The acquisition of new software is a huge undertaking, especially when you replace QuickBooks or other introductory software for a Tier 2 or ERP solution. However, as a business grows there will come a time when this transition is necessary as existing systems struggle to keep up and new business complexities arise. ERP software is important for growing businesses as it provides advanced functionality, can handle a higher volume of data and frequently replaces the need for hiring additional employees. The decision to replace QuickBooks and implement ERP will likely be one of the biggest business decisions you make in any given time period, and the right solution will require a large investment of money, time and human resources. To make the right decision, make sure you set a realistic budget for the project and focus on evaluating vendors and systems on more than just cost and functionality – including on-going dependability, after-sale support, customer satisfaction and company size. This does not mean that costs are not important and with more sophisticated functionality comes a higher price tag. However, there are various ways in which you can save costs throughout the entire software upgrade process – from search through implementation to Go-Live. Take the time to do your research and educate yourself on each part of the search, implementation and Go-Live process. Find a vendor you can work with as a trusted advisor to help you find the right solution, at the right price.
To start the process, we have compiled some information below on specific areas in which you can save money when replacing QuickBooks.
The deployment method you chose will have a significant impact on costs – both upfront and long-term. Although there is no right answer as to which method is better, there are certain situations where one will be more economical than the other. The easiest way to determine this is to accurately compare the costs of both, taking into consideration frequently overlooked costs such as hardware/equipment upgrades, additional software licences and the cost of on-going IT maintenance. Cloud-based solutions are built around a subscription-based model where a user pays on-going monthly fees to access the software and it does not require the purchase of in-house servers. On the other hand, on-premises solutions require a large, one-time upfront investment and the purchase/maintenance of internal hardware and servers. Based on this information, cloud-based solutions are often a better option for small and start-up businesses, whereas on-premises solutions are typically implemented in much larger organizations. In order to accurately compare costs and learn about the differences, download our Free eBook: Cloud vs. On-Premises Cost Comparison.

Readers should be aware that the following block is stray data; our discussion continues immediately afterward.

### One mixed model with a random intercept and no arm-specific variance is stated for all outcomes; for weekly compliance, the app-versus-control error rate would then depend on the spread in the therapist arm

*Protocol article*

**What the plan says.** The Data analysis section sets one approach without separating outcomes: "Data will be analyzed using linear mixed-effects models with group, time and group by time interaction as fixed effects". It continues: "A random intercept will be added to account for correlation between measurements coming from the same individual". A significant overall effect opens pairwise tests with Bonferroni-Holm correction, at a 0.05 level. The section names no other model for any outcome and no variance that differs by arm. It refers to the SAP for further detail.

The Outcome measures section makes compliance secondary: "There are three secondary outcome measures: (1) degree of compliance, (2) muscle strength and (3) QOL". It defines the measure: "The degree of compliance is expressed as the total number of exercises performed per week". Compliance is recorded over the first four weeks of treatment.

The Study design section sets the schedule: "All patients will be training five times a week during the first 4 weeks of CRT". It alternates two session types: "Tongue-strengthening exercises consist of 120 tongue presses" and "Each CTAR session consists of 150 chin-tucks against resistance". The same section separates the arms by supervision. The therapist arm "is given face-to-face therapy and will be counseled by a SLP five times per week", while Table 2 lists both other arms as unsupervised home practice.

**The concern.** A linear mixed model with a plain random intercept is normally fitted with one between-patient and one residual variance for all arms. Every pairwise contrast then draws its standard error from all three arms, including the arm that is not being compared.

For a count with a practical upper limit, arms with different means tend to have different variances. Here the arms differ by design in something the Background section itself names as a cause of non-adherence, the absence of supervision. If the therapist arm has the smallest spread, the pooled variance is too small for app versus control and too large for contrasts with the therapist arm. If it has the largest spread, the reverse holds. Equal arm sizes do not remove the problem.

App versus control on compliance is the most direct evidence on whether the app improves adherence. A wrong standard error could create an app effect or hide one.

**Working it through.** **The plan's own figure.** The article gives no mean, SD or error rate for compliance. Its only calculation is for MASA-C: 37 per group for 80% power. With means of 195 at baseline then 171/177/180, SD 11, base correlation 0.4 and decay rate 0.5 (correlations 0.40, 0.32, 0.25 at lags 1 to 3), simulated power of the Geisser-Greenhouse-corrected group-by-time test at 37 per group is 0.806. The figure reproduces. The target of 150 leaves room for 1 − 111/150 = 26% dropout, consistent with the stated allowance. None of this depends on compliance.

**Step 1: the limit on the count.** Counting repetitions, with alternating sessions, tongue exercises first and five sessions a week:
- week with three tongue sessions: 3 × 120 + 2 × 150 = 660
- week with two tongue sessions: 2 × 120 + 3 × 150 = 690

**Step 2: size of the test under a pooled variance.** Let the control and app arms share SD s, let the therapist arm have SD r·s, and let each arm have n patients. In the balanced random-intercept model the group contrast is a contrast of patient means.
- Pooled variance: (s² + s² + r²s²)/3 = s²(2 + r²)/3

Number of Users
How a vendor charges for users will vary on the company and may include different models based on user settings and concurrent vs. named users. Before you start speaking with vendors, determine which employees need to use the system and how they plan on using it. Certain systems have functionality for specific user groups at a lower cost than if they had access to the full system. For example, mobile sales apps for use at tradeshows and by sales reps on the road, allow users to enter orders without needing to access the full system.
A well-thought-out implementation plan can help reduce costs in terms of training, data migration and set-up. As part of the implementation process, make sure to discuss with the vendor the plan in terms of how many days are allocated to each activity and which users/employees will be involved. During the training process, stick with your plan and don’t get sidetracked with other issues/requests. It is often these small “side projects” that end up delaying the process and increasing costs. Instead, follow the Wish List approach to ensure your team receives adequate training for the most important processes during the time allocated. It is also beneficial to work with a vendor who has experience in your industry and therefore already understands your specific implementation needs.